Posts Tagged ‘Disability’

Five CHD Questions: Why?

May 13, 2010

Why are Congenital Heart Defects (CHDs) the least understood and the least funded of all the birth defects?

Despite being the birth defect with the highest rate of incidence, Congenital Heart Defects receive the least funding for research. One would think that this would be the target of massive funding, intense awareness campaigns, and major research allocations, but that is not so. In fact, it is one of the lowest.

CHDs is an “invisible disability” – we hide in plain sight. Other disabilities and illnesses have obvious signs, but the average CHDer can usually blend into a crowd with little trouble. Most of the time this is a good thing; I personally don’t prefer to stand out. One thing I write about on this blog and occasionally mention in a presentation is look at me – see how normal I am! But that also works against us as we can become lost in the shuffle.

When I was born there was no such thing as pre-natal testing; I was born on a Tuesday but it was Friday before my mother realized that there was probably something seriously wrong with me. Even today, a Fetal Echocardiogram is not standard procedure: an expectant mother normally receives this test only if her family has a history of heart defects or other factors come into play.

Despite what you may hear or read on the internet, CHDs are more survivable today than at any time in the past. A minimum of 90% of all children in the United States who undergo heart surgery survive to adulthood. And every year, the odds tilt more and more in our favor. There are currently about one million adults living with a Heart Defect and about 800,000 children.

With almost two million people living with a CHD, we’ve become our own little world. Survivors represent every gender, every race, and every age group. This diversity has led to advocacy groups of all types, such as the Adult Congenital Heart Association (ACHA), Hypoplastic Right Hearts (HRH), and Broken Hearts of the Big Bend. Every Survivor/Advocacy group serves a segment of our community and each one fills a need.

The members of the Congenital Heart Defect community are many and varied. But the one thing all segments of the CHD family needs is more awareness and better research. Because the goal of every Survivor/Advocacy group is to cease operations  because there is no need for their services anymore.

We’ll get there one day;

Mother’s Day 2010

May 7, 2010

From StorytellERdoc:

It happened again last week. Among the hustle and bustle of a crazy shift. A pre-hospital radio call from an ambulance team that nobody ever wants to receive.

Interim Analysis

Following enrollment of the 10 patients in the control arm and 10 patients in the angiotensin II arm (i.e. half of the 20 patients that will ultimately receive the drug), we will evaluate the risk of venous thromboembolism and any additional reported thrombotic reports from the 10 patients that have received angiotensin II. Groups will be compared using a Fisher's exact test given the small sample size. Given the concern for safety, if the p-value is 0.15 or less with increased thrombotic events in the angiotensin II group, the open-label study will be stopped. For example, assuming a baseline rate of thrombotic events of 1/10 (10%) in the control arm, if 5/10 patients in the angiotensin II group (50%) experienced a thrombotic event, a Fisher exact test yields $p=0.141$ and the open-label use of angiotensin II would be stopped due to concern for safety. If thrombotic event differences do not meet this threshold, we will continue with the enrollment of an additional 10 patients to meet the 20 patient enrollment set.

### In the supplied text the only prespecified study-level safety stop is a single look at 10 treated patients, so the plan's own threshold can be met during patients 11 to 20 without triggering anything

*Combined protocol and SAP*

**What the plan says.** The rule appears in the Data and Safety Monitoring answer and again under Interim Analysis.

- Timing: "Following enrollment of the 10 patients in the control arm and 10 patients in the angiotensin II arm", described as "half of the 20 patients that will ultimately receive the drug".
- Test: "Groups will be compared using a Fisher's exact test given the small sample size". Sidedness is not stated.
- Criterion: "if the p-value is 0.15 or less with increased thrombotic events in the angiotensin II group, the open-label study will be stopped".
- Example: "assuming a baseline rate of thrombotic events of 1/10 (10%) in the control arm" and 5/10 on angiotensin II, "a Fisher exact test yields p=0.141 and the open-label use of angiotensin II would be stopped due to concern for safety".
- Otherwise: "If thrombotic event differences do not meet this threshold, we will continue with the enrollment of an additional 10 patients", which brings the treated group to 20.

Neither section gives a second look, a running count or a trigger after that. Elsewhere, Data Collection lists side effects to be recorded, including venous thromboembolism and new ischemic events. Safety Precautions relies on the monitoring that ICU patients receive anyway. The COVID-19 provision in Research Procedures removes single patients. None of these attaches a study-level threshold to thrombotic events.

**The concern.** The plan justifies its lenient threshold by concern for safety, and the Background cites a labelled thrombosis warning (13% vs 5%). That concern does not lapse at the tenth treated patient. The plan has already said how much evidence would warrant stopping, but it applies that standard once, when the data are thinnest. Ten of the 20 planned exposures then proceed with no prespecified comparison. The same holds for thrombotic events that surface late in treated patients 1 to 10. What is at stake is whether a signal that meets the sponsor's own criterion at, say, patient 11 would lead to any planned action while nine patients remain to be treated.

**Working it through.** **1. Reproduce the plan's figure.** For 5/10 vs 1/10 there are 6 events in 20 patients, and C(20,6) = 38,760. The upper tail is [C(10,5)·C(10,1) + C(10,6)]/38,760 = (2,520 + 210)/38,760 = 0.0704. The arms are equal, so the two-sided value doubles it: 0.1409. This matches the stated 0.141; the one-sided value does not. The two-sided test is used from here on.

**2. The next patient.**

“We’re bringing you a child in cardiac arrest.”

Heart Moms (and mothers of all Sick Kids) go to the wall for their children. Not occasionally, not when needed, but constantly. Traditionally, we’re supposed to grow up, move out, have our own family, and then take care of our parents as they age.

But for some of us, that won’t happen. So our mom may spend her entire lifetime in “Mom Mode”. When the child has a disability, moms are instinctively more protective and worry more. Their children’s lives may not be what they imagined or hoped for, but good moms adapt and hang in there.

Then, time stood still. From two hallways away, I heard the haunting sound. A sound that I knew was coming. A sound that is played over and over in my mind for days after an event like this. A sound of profound anguish. A sound of utter disbelief. A sound of infinite pain.

A mother’s cry.

All our mothers live in fear of their worst nightmare: The thought that they might have to bury their child. With sick kids, that fear is with her every day. 99% of the time when morning comes and the child is late in getting up it’s just that the young’n didn’t set his/her alarm… again. But when a Sick Kid’s mom opens the bedroom door, her breath catches in her throat. What if…?

When the doctor comes out of surgery, what if…?

No mother should ever have to bury their child. It’s unacceptable, it’s unnatural, and it just ain’t right. But some mothers do, and others live in constant fear of that sad event. And yet you hang in there, and you stand by your child – forever.

Thank you.

“You can’t work here.”

June 17, 2009

Today we shift from one viewpoint to the other: From the “You can do it!” attitude expressed by Eliza to the “You don’t fit in.” attitude of a major corporation that has a problem with those of us who don’t conform to their image.

Riam Dean was hired by Abercrombie & Fitch’s (A&F) main store in London, and presented with a copy of the Employee Handbook. In the Handbook is A&F’s “Look Policy”, which very carefully describes the appearance that they want their employees to present. A&F Staff are to present a “natural, classic American style,” the policy insists. Although all employees dress in Jeans and a Polo shirt, Riam was allowed to wear a cardigan sweater to disguise her artificial arm.

Sweater? Disguise an artificial arm? I smell trouble….

The trouble didn’t start until a few days later when A&F’s “Visual Team” showed up. The Visual Team are the Enforcers – they monitor A&F stores and employees to make sure they all meet the perfect standard. Since Riam’s sweater is not standard issue, they began to demand that it come off. Riam stood firm – after all, she did have permission to wear it – but before the hour was out, she had been reassigned. To the stockroom. Because she was violating the Look Policy.

Riam quit A&F and she’s suing them for disability discrimination. (Good! Go get ’em, Riam!) But take a look at what she says in some of the court documents:

It made me feel as though she (the store manager) had picked up on my most personal, sensitive and deeply buried insecurities about being accepted and included. Her words pierced right through the armour of 20 years of building up personal confidence about me as a person, and that I am much more than a girl with only one arm.

Now, replace the phrase “only one arm” with “a heart defect” and read it again. For a lot of us, it hits close to home.

A Congenital Heart Defect (CHD) is a “hidden disability” – usually the general public can’t tell that we are disabled. I know the physical signs of Cyanosis and what to look for – the blue fingertips, clubbing, slightly bluish tinge to the lips – and even I miss the signs sometimes. And not all of us are Cyanotic, so we are truly hidden. Unless there is a lot of physical activity involved, you may never know there is anything wrong with us. So if we are ever told “You don’t fit in here,” it seems to be more of a shock to the system.